• A provision with mandatory timelines for the approval process on new projects. For example, make it mandatory for the DOE/EPA to make a decision on a new pipeline no longer than 180 days from the date of submission; on a new filling station, no more than 90 days from the date of submission. We can no longer afford another fiasco like the State Department’s 3-year approval process of the Keystone XL Pipeline, which would bring 830,000 barrels of Canadian oil to Texas. President
Obama just postponed a decision on the pipeline for another 18 months. This $13 billion project, which would create 20,000 high-paying jobs, has been under study for 3 years! As a result of our foot dragging, Canada is now considering an alternate pipeline to Vancouver to export this oil to China. Just how crazy is that?
• A deadline. Last but not least, put a provision in the bill that all actions taken as a result of this bill must be completed no longer than 5 years from the date the president signs the bill.
Now let’s get to some of the short-term and long-term economic benefits from passage of a modified HR 1380, and how this can be accomplished without the need for tax credits.
The Business Model That Works: Fuel Prices
Let’s review current prices:
• Spot price for crude oil is approximately $99 per barrel.
• A reasonable average retail price of gasoline is $3.50 per gallon at the pump.
• A reasonable average retail price for diesel fuel is higher at $3.85 per gallon.
• The current spot price for natural gas is approximately $3.50 per 1,000 cubic feet (Mcf).
When used at the pump for fueling vehicles, natural gas must be compressed to high pressure for storing enough gas in the vehicle’s fuel tank to achieve acceptable mileage. This highly pressurized natural gas is referred to as Compressed Natural Gas (CNG). The price of CNG varies across the country. But currently the average price for CNG at the pump would be approximately $2.50 per Gasoline Gallon Equivalent (GGE). The effective cost of CNG for trucks compared to diesel would be approximately $2.85 per Diesel Gallon Equivalent (DGE). The bottom line is that CNG is $1.00 per gallon lower in cost for both gasoline fueled vehicles ($3.50-$2.50=$1.00 GGE) and diesel fueled vehicles ($3.85-$2.85=$1.00 DGE).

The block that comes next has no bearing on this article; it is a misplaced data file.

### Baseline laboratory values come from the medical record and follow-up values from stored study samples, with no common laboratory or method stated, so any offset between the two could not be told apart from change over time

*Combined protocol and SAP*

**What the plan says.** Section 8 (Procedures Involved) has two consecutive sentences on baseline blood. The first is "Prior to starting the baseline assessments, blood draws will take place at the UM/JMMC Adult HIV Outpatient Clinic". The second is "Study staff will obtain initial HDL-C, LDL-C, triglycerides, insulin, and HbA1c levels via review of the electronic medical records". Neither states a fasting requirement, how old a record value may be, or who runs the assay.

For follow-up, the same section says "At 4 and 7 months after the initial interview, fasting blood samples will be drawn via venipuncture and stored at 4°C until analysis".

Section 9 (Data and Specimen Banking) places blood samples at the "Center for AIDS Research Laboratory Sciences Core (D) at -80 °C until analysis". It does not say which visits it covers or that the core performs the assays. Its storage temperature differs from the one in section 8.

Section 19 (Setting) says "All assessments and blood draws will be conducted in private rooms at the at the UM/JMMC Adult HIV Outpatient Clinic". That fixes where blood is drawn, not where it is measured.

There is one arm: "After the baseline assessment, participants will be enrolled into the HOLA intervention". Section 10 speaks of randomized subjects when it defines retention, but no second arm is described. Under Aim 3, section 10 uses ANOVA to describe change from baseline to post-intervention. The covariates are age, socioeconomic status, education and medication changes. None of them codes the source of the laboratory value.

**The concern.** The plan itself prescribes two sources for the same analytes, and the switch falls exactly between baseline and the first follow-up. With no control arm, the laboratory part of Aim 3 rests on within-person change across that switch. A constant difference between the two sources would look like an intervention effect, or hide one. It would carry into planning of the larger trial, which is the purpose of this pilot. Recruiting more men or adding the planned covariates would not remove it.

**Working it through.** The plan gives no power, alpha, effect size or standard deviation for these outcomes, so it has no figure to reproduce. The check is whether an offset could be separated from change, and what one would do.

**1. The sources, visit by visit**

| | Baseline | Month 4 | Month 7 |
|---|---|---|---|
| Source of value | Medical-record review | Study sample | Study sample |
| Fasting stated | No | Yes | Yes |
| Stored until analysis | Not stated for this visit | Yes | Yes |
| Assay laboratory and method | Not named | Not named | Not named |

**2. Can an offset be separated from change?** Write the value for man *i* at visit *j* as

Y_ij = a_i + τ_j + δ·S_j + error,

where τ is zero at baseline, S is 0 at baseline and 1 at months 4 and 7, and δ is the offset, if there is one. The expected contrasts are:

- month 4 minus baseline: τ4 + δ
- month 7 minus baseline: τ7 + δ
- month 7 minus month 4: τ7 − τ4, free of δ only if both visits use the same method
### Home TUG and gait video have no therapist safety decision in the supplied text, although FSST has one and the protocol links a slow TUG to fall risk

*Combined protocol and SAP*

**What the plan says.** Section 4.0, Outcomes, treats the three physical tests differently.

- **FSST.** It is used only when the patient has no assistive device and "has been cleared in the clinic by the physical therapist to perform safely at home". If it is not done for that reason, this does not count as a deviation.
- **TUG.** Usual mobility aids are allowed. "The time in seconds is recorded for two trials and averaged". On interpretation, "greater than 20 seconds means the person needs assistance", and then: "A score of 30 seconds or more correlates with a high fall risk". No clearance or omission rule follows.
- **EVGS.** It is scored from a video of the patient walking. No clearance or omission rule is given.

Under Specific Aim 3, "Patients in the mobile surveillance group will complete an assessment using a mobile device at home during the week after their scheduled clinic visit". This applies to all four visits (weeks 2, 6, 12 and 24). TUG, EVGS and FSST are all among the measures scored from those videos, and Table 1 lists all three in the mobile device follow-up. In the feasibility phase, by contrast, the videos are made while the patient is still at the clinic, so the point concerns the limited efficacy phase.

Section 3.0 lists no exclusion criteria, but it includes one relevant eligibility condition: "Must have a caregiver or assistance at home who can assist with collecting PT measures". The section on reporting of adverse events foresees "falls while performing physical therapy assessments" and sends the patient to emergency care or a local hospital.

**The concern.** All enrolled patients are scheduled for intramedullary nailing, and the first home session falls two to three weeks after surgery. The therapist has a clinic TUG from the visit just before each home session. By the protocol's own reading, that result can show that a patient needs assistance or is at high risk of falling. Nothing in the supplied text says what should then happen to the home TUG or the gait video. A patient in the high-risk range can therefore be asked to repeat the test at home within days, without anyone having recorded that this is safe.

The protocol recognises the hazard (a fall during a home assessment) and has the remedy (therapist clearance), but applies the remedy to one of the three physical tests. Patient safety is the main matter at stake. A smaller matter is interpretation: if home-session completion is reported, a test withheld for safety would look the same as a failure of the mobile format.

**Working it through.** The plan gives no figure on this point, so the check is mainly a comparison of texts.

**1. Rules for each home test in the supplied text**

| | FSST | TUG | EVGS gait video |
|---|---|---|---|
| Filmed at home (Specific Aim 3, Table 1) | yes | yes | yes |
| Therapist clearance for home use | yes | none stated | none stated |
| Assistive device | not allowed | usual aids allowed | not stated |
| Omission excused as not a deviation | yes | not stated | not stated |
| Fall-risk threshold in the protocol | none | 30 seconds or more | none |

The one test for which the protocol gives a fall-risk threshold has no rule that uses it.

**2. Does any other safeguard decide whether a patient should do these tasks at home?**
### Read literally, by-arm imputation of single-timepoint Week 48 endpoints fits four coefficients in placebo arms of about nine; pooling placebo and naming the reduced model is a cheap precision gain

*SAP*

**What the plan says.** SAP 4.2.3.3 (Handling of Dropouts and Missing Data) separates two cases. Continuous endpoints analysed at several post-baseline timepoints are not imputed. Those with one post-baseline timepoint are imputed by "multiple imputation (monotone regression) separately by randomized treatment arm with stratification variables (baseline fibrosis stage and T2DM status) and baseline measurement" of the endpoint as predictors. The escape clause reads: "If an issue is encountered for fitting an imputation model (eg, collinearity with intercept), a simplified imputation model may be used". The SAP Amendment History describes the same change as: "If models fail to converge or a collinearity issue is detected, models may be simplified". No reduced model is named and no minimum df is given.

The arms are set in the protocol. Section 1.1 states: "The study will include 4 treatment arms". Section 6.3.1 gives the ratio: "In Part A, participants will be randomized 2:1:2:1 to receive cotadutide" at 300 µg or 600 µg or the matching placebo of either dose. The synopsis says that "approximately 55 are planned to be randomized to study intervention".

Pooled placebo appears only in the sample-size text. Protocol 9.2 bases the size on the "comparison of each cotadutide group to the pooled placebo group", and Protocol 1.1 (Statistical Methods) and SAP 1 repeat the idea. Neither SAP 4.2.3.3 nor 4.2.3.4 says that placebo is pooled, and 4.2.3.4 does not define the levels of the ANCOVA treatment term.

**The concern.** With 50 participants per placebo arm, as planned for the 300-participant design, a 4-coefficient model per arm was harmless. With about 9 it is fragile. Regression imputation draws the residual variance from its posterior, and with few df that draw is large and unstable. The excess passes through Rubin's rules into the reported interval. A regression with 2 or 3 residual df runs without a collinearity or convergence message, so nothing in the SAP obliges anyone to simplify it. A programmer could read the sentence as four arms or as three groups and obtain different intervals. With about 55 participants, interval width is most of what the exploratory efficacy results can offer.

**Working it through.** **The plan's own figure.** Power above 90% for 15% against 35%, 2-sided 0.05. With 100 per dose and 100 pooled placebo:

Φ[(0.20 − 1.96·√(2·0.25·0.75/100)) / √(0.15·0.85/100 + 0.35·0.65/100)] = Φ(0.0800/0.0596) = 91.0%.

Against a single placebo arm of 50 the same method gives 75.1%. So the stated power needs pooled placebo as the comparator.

If we focus on trucks currently using diesel fuel, I submit to you that most trucking companies would convert to CNG immediately if they could save $1.00 per gallon on their fuel costs. My guess is that if you were to call any trucking company in your district (for example, Schneider Trucking in Green Bay, WI), and ask the managers if they would purchase new CNG trucks that would save them $1.00 per gallon in fuel costs, and they could depreciate the new trucks in say 24 months—they would place an order! And they wouldn’t have to be encouraged by a government subsidy to do so.
[Note: For more information on CNG prices, go to cngprices.com, and find a U.S. map showing current compressed natural gas (CNG) stations in operation and the current prices, which vary based on availability. The competition created by establishing more CNG stations would provide more consistent and lower prices.]
The Business Model That Works: Capital Investment in Distribution
Let’s talk a little bit about the pipeline companies. Their job is to build the pipeline infrastructure that includes fuel station outlets. Most pipeline companies have a capital structure of 40% equity/60% debt. With 30-year bonds now at 3%, there will never be a better time to do this. Accelerated depreciation and low interest rates make this a no-brainer.
Additional Benefits from the passage of a modified H.R. 1380:
1. Employment—It’s been estimated that HR 1380 would increase direct employment by 100,000 and indirect employment by 300,000. Even if these estimates are remotely close, wouldn’t it be great to add these jobs at no cost to taxpayers?
2. Pollution—CNG emits 40% less pollution than diesel. Despite the Sierra Club’s best efforts, it’s unlikely we’ll have battery powered 18-wheelers in our lifetime. CNG is realistically the next best solution.